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    [QUOTE=blidgepump;763203]
    Quote Originally Posted by dundonrl View Post

    The builder's model of the Fletcher Class on display in Baton Rouge offers to the observer the appreciation for the lack of space to move any one piece of equipment without relocating all other equipment before starting on the original task.

    The attachment illustrates the relationship of a reduction gear on a Fletcher to "other stuff" in the vicinity, i.e., frames, braces, piping, etc...
    You take a space like that and jam about 20 yardbirds from various trades doing last minute work or working on discrepancies for a couple of days before the LOE (Light Off Examination). Good times...

  14. #44
    Senior Contributor blidgepump's Avatar
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    Just a little slice of heaven...

    [QUOTE=Ytlas;763208]
    Quote Originally Posted by blidgepump View Post

    You take a space like that and jam about 20 yardbirds from various trades doing last minute work or working on discrepancies for a couple of days before the LOE (Light Off Examination). Good times...
    Ytlas,

    I try to imagine 20 workers below deck on an aging warship on a warm sunny day in Southern California in a small confined resonating space built out of steel, using grinders, impact wrenches, cutting torches, and delicate computer measuring devices with inspectors spreading "D" size sheets of paper interpreting shop drawings....... goodness that must be a little slice of heaven.

  15. #45
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    [QUOTE=blidgepump;763348]
    Quote Originally Posted by Ytlas View Post

    Ytlas,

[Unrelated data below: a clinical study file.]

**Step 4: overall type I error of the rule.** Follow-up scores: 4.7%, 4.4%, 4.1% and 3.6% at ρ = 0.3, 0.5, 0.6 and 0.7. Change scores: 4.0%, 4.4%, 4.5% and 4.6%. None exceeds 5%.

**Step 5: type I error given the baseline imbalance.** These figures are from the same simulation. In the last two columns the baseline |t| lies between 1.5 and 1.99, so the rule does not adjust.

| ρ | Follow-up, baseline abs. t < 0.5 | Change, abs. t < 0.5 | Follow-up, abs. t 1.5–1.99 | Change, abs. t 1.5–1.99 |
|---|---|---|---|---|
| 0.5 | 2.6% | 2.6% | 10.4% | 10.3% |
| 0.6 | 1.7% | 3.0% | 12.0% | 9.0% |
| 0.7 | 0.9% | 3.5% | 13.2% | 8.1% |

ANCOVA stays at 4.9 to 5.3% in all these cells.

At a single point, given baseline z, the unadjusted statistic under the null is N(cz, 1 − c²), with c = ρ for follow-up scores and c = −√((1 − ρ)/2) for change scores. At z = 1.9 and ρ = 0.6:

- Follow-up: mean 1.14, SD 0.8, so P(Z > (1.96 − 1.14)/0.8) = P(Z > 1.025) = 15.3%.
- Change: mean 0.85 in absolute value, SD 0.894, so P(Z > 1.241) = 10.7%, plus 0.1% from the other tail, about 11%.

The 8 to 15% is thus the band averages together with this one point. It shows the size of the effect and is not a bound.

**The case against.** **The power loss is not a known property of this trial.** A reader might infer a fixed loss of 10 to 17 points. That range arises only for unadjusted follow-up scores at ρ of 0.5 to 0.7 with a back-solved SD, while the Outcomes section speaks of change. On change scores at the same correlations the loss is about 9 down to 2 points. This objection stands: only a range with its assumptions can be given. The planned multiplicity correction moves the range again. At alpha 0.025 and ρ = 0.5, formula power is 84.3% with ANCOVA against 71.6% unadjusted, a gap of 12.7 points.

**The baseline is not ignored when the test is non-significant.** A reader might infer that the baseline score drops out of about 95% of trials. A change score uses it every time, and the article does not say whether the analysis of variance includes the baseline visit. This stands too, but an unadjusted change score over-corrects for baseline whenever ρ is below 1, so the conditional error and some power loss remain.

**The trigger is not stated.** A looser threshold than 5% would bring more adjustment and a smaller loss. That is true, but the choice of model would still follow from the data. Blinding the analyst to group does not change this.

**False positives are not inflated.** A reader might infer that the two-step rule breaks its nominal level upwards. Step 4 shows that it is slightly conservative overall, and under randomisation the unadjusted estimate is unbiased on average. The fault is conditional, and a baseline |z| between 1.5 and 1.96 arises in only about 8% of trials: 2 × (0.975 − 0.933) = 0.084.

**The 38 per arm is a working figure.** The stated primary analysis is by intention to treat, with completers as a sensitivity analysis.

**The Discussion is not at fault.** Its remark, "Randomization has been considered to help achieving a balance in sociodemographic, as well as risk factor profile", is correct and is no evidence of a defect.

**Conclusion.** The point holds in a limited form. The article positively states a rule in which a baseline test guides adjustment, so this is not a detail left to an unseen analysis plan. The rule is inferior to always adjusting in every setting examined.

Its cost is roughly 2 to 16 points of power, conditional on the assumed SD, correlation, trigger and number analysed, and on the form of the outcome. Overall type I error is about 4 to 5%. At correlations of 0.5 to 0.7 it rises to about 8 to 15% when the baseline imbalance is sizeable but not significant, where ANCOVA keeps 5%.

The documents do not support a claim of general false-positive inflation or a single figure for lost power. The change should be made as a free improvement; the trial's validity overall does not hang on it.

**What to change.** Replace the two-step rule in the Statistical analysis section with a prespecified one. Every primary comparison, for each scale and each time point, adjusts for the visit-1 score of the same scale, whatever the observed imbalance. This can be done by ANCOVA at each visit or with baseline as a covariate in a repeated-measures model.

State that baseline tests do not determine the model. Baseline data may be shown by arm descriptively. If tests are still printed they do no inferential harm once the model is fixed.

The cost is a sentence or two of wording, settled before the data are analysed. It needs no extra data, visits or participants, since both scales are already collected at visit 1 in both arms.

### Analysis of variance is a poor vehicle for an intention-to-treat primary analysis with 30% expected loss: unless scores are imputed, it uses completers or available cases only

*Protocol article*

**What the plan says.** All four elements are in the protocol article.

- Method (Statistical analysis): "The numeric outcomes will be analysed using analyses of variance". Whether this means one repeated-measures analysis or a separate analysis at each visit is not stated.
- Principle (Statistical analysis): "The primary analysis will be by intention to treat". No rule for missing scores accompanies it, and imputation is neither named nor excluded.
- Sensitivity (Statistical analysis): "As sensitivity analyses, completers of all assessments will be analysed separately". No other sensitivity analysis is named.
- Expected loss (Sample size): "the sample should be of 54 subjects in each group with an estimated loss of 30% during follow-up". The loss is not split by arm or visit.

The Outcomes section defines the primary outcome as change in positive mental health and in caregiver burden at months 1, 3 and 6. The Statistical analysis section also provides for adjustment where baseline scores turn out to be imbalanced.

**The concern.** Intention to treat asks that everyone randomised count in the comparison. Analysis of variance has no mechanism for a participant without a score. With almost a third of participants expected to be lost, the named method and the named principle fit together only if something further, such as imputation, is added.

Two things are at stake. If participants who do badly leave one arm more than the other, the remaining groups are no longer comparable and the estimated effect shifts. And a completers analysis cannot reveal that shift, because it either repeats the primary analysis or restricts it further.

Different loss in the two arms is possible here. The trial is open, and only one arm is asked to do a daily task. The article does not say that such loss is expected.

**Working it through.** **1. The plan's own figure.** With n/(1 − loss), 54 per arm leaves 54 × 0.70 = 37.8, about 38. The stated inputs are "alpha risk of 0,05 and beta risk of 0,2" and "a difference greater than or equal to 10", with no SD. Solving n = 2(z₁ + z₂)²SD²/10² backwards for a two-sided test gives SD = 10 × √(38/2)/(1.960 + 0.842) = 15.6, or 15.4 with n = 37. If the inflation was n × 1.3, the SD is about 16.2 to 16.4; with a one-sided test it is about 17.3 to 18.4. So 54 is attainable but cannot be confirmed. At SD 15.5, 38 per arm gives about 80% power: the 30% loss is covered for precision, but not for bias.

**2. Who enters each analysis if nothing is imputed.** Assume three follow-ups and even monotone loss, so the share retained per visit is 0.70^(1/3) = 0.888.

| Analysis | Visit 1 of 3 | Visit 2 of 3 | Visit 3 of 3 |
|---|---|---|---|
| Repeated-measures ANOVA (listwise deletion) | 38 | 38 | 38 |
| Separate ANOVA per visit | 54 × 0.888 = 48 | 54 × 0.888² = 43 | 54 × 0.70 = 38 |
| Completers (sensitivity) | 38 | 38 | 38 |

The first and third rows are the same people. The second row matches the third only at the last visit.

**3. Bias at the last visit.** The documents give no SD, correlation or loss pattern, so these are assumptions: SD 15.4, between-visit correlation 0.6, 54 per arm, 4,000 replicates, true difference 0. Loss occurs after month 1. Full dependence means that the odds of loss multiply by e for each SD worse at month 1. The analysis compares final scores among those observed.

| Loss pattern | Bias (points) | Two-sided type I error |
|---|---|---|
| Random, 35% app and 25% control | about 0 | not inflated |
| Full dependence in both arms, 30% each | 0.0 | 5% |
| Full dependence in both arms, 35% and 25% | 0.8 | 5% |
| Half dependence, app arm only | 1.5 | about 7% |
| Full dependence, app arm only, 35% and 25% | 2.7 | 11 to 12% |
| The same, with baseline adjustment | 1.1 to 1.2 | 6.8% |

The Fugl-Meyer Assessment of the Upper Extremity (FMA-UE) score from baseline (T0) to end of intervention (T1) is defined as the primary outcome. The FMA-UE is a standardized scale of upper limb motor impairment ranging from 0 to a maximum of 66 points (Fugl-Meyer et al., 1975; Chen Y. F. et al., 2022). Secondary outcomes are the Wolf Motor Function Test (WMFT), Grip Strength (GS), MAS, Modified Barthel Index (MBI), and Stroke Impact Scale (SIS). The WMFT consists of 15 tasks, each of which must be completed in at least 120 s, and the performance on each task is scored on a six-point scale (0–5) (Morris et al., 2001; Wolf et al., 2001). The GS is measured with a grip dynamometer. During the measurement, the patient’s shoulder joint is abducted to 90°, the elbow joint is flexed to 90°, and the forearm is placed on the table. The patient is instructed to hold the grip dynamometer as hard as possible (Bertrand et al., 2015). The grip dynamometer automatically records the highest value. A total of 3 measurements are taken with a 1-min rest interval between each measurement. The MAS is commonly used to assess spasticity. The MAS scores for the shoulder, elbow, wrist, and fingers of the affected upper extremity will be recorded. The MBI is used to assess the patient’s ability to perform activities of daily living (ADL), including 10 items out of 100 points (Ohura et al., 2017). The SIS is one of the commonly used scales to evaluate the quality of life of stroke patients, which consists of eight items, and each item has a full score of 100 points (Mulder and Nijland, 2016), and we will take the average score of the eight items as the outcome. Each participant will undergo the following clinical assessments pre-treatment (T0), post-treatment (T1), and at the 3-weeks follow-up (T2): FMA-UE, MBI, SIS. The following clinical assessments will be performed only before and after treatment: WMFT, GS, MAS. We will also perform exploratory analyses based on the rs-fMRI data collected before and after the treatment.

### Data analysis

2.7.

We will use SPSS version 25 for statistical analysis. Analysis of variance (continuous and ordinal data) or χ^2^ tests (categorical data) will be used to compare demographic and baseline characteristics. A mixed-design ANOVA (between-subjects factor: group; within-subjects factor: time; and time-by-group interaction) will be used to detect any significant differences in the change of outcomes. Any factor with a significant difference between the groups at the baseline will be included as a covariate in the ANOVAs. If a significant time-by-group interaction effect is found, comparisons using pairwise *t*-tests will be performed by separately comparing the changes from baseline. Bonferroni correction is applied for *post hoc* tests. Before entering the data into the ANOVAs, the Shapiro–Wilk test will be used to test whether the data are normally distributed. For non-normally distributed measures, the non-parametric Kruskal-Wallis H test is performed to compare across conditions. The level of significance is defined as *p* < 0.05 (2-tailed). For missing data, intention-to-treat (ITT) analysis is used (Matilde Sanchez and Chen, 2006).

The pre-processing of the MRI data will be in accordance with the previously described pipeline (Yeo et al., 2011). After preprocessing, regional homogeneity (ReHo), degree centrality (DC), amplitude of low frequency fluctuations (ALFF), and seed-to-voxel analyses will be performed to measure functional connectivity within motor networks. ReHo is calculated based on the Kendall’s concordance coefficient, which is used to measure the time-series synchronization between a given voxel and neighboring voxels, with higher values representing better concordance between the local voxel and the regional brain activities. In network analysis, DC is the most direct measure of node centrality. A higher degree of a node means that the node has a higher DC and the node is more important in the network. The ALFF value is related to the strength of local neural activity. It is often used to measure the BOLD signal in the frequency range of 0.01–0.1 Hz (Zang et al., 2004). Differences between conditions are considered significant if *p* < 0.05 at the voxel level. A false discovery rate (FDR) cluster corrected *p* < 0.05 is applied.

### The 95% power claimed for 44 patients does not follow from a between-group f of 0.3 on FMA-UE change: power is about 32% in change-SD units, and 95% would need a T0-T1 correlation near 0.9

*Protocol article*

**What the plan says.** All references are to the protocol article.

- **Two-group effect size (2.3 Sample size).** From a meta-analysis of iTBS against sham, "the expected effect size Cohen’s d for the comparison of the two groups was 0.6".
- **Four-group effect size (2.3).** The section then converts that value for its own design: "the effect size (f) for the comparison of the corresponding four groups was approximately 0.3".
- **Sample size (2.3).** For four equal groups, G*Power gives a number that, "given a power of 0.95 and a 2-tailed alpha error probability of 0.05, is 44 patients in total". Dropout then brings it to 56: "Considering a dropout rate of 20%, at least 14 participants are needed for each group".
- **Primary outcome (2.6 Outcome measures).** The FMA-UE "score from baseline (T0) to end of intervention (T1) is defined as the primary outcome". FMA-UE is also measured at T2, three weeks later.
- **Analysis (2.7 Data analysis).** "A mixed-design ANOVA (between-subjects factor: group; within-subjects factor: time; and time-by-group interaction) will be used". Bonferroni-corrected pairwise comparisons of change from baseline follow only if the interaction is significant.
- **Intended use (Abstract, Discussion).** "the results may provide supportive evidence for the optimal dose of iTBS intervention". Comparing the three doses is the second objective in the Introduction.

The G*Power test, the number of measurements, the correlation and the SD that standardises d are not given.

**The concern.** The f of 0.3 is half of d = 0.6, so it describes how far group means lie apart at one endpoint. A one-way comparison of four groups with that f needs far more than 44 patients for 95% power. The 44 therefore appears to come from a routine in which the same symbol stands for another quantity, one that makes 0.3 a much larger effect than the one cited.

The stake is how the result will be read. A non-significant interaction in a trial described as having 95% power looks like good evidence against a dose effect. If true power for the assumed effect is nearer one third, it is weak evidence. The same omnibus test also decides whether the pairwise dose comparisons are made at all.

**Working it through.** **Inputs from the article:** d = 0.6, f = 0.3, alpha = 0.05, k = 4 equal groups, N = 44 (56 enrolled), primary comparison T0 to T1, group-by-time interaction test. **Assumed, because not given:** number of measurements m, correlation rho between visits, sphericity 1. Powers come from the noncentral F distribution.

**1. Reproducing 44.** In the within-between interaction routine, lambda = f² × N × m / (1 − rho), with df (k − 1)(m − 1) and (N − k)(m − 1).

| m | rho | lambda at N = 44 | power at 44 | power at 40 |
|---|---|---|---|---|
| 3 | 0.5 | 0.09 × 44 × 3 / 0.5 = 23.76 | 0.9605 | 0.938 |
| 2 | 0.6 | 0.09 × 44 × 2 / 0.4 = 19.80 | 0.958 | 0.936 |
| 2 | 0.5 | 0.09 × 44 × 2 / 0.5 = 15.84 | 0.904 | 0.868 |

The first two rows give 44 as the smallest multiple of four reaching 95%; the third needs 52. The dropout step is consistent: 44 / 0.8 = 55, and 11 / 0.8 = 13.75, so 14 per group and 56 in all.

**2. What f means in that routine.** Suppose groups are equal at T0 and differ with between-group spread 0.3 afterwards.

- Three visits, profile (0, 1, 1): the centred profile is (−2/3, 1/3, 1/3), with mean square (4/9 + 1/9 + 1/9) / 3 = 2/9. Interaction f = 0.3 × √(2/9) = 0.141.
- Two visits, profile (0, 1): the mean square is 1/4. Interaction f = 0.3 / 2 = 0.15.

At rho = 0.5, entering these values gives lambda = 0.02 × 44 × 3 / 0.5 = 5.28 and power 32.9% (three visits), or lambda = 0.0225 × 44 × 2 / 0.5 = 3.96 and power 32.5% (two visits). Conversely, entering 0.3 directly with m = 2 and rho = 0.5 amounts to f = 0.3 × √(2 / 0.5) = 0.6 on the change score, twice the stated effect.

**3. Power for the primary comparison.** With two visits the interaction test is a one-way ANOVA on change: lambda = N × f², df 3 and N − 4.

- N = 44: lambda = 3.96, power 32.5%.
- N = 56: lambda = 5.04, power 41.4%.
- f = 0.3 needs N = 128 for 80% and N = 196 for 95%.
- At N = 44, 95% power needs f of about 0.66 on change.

I try to imagine 20 workers below deck on an aging warship on a warm sunny day in Southern California in a small confined resonating space built out of steel, using grinders, impact wrenches, cutting torches, and delicate computer measuring devices with inspectors spreading "D" size sheets of paper interpreting shop drawings....... goodness that must be a little slice of heaven.
    At the late stage of overhaul with deadlines, the people are mainly doing small jobs. You'll have electricians checking things, pipefitters maybe still working on a system with their welder right there to do some hangars. The marine machinists will be checking pumps the boilermakers will be doing last second checks on the boilers or tending to deck plates. The painters will be doing their last second touch ups, we insulators will be doing our thing and the ship's crew will be doing their last minute training in the space.

    In the earlier parts of the overhaul you'll have more trades, but a lot less people in the space. That's when you'll have the grinders, sparks from welding or carbon arcing, plus some of the adhesives we'd use to get people high as kites......